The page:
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A Raisin in the Sun

by Lorraine Hansberry

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Walter Lee Younger from A Raisin in the Sun is prejudice against whom?

Walter Lee Younger is prejudice against black women and successful, educated black men. Walter believes that black women do not support their husbands. He resents privileged black men for their numerous opportunities and financial security. Walter's prejudices stem from his own insecurities and negative personal experiences.

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Walter Lee Younger is depicted as an extremely bitter man, who resents his position in life and desperately strives for his dream of establishing a liquor business. Walter is sick of being a chauffeur and believes that he can use Lena's insurance money to start a successful business. Despite his ambition and passion, Walter resents the fact that his wife and mother do not support his dream. At the beginning of the play, Walter Lee expresses his prejudice towards black women in general by telling Ruth,

That is just what is wrong with the colored woman in this world...Don’t understand about building their men up and making ’em feel like they somebody. Like they can do something (Hansberry, 37).

Walter proceeds to demonstrate his overt prejudice by commenting that black women do absolutely nothing to help their husbands and mumbles, "We one group of men tied to a race of women with small minds!" (Hansberry, 38). Walter's personal struggles with Ruth and Lena influence his prejudiced against all black women.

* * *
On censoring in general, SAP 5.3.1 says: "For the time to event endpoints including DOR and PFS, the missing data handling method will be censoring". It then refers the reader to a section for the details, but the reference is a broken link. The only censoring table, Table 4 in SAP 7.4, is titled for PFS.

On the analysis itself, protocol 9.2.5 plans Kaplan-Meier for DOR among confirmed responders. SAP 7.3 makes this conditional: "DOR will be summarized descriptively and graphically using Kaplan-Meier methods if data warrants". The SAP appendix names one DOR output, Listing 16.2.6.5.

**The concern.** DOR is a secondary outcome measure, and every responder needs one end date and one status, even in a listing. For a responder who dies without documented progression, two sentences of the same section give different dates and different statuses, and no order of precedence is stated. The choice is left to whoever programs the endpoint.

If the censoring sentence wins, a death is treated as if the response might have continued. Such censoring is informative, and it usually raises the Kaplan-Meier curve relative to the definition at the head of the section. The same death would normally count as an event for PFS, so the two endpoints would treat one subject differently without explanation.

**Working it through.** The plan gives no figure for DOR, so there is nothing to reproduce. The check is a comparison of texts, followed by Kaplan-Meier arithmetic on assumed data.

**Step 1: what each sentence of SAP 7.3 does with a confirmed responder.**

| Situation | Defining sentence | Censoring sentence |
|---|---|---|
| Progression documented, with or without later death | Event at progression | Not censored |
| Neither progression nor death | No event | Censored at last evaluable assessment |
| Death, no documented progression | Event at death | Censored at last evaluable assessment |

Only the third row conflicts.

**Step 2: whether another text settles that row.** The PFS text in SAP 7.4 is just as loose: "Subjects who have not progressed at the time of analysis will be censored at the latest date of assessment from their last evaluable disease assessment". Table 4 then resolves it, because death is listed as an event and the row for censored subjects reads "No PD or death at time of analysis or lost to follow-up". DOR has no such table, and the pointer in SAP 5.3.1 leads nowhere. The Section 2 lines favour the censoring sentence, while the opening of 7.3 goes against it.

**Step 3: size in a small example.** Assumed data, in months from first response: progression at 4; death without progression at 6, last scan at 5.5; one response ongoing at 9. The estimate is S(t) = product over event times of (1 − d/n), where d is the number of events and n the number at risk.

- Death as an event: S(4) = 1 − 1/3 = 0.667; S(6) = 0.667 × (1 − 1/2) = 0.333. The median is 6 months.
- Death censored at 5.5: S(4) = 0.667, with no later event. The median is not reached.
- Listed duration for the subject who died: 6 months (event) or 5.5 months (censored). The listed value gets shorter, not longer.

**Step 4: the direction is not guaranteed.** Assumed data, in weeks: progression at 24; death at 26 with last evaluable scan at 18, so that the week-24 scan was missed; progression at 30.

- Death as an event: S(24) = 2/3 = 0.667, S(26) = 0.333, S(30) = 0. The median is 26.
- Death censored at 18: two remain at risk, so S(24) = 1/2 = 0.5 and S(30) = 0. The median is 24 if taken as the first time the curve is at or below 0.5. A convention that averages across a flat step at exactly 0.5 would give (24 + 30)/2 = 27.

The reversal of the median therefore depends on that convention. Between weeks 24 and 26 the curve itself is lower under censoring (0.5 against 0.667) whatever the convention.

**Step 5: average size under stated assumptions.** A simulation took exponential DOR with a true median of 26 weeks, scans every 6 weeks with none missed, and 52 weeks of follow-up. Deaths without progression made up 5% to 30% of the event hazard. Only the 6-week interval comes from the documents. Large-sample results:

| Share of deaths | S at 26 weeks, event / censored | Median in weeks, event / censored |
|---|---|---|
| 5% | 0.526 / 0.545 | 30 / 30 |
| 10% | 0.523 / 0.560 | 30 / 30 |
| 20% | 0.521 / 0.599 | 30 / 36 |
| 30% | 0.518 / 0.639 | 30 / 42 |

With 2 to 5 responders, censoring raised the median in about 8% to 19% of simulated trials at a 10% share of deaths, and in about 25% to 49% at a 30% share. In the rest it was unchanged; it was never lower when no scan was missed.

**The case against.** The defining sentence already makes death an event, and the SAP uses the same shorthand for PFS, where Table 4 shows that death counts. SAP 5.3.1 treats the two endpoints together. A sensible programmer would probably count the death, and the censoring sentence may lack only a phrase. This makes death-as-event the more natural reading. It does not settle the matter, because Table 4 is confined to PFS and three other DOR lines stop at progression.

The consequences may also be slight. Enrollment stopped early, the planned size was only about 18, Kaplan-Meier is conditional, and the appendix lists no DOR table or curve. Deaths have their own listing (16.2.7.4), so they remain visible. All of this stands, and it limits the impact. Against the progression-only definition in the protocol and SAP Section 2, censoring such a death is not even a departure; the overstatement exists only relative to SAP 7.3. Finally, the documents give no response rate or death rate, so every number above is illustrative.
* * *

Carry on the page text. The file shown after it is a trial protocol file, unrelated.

In addition to Walter Lee's prejudice towards black women, he is also prejudiced against educated, successful black men. Walter reveals his prejudice during his interaction with the affluent, college-educated Geroge Murchison. Walter insults George Murchison when he visits the apartment to take Beneatha on a date. Walter tells George,

I see you all all the time—with the books tucked under your arms—going to your "clahsses." And for what! What the hell you learning over there? Filling up your heads—(Counting off on his fingers)—with the sociology and the psychology—but they teaching you how to be a man? How to take over and run the world? They teaching you how to run a rubber plantation or a steel mill? Naw—just to talk proper and read books and wear them faggoty-looking white shoes... (Hansberry, 86).

Walter's bitterness stems from his lack of success and opportunities in the world. As a poor, uneducated black man, Walter Lee lacks the privileges George Murchison takes for granted and resents the members of their race who have been able to climb the social ladder.

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